I thought that was what grandkids were for. And my lazy Uncle Luke once looped one end of a string around a cat's tail and the other to the rocker leg, a system that worked well until Aunt Sadie caught him at it and requisitioned the cat for herself.

Another question from this page, cleverly titled “Philosofacts,” asks: “How did a fool and his money get together in the first place?” Probably inherited it or bought some of those nifty Internet stocks that popped through the ceiling a few years back. Good guess that he didn't work for it.

And now for the weather. The Farmer's Almanac predicts a “rough winter.” What other kinds are there? Even mild winters seem rough to those of us who prefer to keep heavy coats in the closet and fishing reels close at hand. Precipitation is supposed to be above normal in all regions except the Pacific Northwest, which, as I understand, always has too much anyway. That does bode well for the Southwest, however, which never seems to get enough moisture and certainly could use a bit extra this year.

Can we litigate if it turns dry again?

“Showery weather should be the characteristic of the spring.” Well there's a shock. I expect hot weather will be a characteristic of the summer and falling leaves will be prominent in autumn.

The Almanac explains that its forecasts, which have been included since the early 1800s, come from “a long-standing (and secret) formula.”

Less mysterious is the sheer volume of miscellaneous facts included in the Farmer's Almanac. For instance, someone did a survey to determine what U.S. town is the safest. Crossroads, N.M., wins. A more dubious distinction goes to Mexico City, tagged as the city with the worst case of pollution in the world. Caramba!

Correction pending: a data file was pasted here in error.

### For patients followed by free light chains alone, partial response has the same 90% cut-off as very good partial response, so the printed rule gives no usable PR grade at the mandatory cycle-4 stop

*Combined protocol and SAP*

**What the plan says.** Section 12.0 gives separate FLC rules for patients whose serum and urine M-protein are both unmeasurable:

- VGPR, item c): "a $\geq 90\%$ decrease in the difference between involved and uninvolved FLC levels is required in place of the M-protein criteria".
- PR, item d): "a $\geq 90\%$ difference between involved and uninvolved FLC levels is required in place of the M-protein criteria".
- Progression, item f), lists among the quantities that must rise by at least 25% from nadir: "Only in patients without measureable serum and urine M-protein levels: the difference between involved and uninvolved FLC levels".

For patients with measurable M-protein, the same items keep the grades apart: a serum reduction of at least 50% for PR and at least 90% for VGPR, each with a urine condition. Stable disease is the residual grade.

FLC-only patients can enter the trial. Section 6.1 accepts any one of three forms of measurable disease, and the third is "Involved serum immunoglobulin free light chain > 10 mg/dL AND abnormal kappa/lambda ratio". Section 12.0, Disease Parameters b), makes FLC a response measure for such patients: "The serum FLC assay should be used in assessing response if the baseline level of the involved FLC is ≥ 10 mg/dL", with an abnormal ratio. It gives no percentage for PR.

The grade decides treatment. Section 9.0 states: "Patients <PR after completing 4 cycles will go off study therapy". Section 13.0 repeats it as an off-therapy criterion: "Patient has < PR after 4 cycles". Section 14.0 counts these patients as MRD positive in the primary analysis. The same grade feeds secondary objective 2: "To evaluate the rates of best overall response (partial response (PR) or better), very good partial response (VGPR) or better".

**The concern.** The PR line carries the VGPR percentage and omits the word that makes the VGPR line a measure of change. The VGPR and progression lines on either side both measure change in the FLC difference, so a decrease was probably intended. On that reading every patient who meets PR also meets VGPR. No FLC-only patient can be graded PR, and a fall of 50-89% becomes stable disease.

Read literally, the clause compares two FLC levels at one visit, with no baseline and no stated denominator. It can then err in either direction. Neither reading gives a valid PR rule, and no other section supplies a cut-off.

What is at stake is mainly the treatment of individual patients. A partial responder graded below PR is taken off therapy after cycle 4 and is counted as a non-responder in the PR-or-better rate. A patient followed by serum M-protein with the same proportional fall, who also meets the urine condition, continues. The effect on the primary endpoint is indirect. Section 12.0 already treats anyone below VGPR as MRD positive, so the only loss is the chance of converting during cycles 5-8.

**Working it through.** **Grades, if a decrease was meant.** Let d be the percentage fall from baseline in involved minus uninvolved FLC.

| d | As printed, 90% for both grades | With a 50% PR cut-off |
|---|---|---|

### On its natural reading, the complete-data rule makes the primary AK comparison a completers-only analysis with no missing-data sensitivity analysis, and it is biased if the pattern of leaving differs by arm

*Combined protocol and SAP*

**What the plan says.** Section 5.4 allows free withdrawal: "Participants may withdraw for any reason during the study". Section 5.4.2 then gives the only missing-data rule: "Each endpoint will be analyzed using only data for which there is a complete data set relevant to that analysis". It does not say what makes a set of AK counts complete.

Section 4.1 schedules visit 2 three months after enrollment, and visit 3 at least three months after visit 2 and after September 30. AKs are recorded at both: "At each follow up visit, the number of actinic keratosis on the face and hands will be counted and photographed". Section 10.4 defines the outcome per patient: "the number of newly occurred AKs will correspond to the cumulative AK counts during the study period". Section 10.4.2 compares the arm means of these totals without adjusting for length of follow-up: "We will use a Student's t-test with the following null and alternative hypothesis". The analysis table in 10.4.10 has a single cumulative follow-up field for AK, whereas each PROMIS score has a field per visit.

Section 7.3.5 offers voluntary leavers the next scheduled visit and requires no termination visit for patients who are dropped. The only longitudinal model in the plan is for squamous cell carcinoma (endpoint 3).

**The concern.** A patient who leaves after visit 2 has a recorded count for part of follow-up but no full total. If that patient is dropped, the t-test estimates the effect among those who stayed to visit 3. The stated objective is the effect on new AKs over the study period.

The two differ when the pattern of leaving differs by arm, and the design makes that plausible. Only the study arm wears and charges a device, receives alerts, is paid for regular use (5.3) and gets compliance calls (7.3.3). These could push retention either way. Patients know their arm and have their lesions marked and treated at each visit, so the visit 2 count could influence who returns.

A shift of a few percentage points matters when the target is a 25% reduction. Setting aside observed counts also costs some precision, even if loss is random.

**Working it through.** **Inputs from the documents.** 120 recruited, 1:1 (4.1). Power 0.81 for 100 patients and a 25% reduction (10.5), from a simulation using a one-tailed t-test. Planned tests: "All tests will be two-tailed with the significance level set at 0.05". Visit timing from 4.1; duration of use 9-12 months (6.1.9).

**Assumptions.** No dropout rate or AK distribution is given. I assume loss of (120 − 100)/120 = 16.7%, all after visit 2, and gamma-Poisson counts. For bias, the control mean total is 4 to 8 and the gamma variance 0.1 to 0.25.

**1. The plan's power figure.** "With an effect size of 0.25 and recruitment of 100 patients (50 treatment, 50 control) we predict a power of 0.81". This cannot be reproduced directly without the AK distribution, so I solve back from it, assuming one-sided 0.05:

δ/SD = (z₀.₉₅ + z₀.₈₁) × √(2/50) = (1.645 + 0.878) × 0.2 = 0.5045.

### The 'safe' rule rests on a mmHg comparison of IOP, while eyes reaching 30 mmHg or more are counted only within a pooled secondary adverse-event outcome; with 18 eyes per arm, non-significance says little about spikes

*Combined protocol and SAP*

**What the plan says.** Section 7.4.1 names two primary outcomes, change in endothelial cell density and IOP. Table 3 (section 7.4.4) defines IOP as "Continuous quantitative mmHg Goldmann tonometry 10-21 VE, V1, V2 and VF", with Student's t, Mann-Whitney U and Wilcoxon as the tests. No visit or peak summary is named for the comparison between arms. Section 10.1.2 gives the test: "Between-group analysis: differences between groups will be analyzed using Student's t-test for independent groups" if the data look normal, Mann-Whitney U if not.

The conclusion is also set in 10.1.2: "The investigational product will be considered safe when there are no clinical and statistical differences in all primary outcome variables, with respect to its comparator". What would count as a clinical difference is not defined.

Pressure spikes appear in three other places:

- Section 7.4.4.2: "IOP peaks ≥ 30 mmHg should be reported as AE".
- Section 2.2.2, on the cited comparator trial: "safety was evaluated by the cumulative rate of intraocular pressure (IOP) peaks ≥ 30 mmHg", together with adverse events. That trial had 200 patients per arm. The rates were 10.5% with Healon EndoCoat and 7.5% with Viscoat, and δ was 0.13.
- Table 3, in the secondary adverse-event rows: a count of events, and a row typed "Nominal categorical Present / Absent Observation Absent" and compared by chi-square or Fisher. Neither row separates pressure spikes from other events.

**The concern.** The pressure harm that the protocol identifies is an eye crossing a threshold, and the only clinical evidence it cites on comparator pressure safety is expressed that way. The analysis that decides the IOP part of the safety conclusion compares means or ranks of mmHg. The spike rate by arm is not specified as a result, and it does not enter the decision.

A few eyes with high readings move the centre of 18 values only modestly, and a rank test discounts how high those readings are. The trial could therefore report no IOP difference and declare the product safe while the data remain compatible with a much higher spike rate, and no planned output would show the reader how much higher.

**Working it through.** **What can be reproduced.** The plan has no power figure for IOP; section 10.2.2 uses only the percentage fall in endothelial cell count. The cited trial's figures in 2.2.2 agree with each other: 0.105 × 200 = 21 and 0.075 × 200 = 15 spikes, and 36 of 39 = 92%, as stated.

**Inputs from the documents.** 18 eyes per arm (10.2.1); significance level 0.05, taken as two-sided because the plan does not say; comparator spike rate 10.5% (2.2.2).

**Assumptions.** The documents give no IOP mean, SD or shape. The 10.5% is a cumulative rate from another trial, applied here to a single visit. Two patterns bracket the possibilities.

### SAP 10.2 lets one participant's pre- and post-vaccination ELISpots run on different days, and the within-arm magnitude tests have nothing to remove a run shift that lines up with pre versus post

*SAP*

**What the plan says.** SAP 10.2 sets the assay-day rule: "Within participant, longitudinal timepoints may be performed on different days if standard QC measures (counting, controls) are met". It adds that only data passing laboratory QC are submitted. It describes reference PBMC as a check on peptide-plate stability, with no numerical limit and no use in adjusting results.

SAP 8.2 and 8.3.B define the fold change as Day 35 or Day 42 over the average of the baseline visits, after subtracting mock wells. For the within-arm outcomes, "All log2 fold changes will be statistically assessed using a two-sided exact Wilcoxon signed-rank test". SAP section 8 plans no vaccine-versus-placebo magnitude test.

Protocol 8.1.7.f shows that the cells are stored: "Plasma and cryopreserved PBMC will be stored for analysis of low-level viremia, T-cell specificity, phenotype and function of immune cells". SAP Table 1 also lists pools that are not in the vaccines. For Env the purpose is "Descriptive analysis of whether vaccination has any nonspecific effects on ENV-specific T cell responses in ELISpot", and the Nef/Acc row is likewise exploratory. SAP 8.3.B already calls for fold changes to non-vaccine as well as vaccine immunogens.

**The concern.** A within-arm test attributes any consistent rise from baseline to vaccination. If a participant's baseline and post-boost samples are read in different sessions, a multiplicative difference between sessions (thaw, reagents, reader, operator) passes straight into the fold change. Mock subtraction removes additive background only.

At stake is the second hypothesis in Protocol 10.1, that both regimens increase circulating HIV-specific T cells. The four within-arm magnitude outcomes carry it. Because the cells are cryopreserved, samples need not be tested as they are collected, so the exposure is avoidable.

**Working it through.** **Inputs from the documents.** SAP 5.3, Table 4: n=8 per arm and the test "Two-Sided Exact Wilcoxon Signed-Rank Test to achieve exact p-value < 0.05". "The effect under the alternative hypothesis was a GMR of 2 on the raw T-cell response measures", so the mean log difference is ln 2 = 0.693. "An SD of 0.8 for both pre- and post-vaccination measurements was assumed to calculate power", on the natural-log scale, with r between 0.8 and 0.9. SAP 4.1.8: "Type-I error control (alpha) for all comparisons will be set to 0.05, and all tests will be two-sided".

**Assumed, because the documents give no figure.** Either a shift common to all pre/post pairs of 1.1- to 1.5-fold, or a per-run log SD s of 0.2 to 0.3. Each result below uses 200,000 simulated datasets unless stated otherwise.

Mary Anderson of Lowell, Ind., won the apple pie recipe contest. That's worth knowing. Have any of you noticed that you can hardly ever find plain old apple pie in restaurants any more? They offer apple crisp, apple crunch, and apple explosion.

But no one serves apple pie like my grandma used to make: crust on the bottom, apples, sugar and cinnamon in the middle, and another crust on top, golden brown with amber traces of butter around the edges, filling oozing from the fork holes. Can't find it.

Jan. 17 and 18 will be the best days of the month for fishing. They'll bite best on Feb. 4 and 5, March 12, 13, 20, 21 and 29. In April, I'll be out of the office on the 8th, 9th, 17th, 18th, 26th and 27th.

I'll get back to you on the rest of the year, after I see how reliable these suggestions turn out.

Jan. 3, 4, 10-12 and 17 are good days to bake. Cutting firewood is best from Jan. 2-17, unless it's awfully cold on the 1st and then you'd better go ahead and fire up the chainsaw.

A number of days in January are good for castrating a farm animal, unless you're a farm animal and then the perspective is somewhat different. You can dig holes from Jan. 2-17 (if you aren't cutting wood and if the holes in question aren't post holes, which are better left for January 1, and 18-31).

A number of days are listed throughout the year as good days to quit smoking. Can't imagine there's a bad day to kick that habit.

If you need a rain barrel, and who doesn't, you can find where to get one. If you need to relieve arthritis pain, this is the catalog you want. And if you need a composting toilet, the information for ordering is at your fingertips. Where was this book when I was doing my Christmas shopping?

rsmith@primediabusiness.com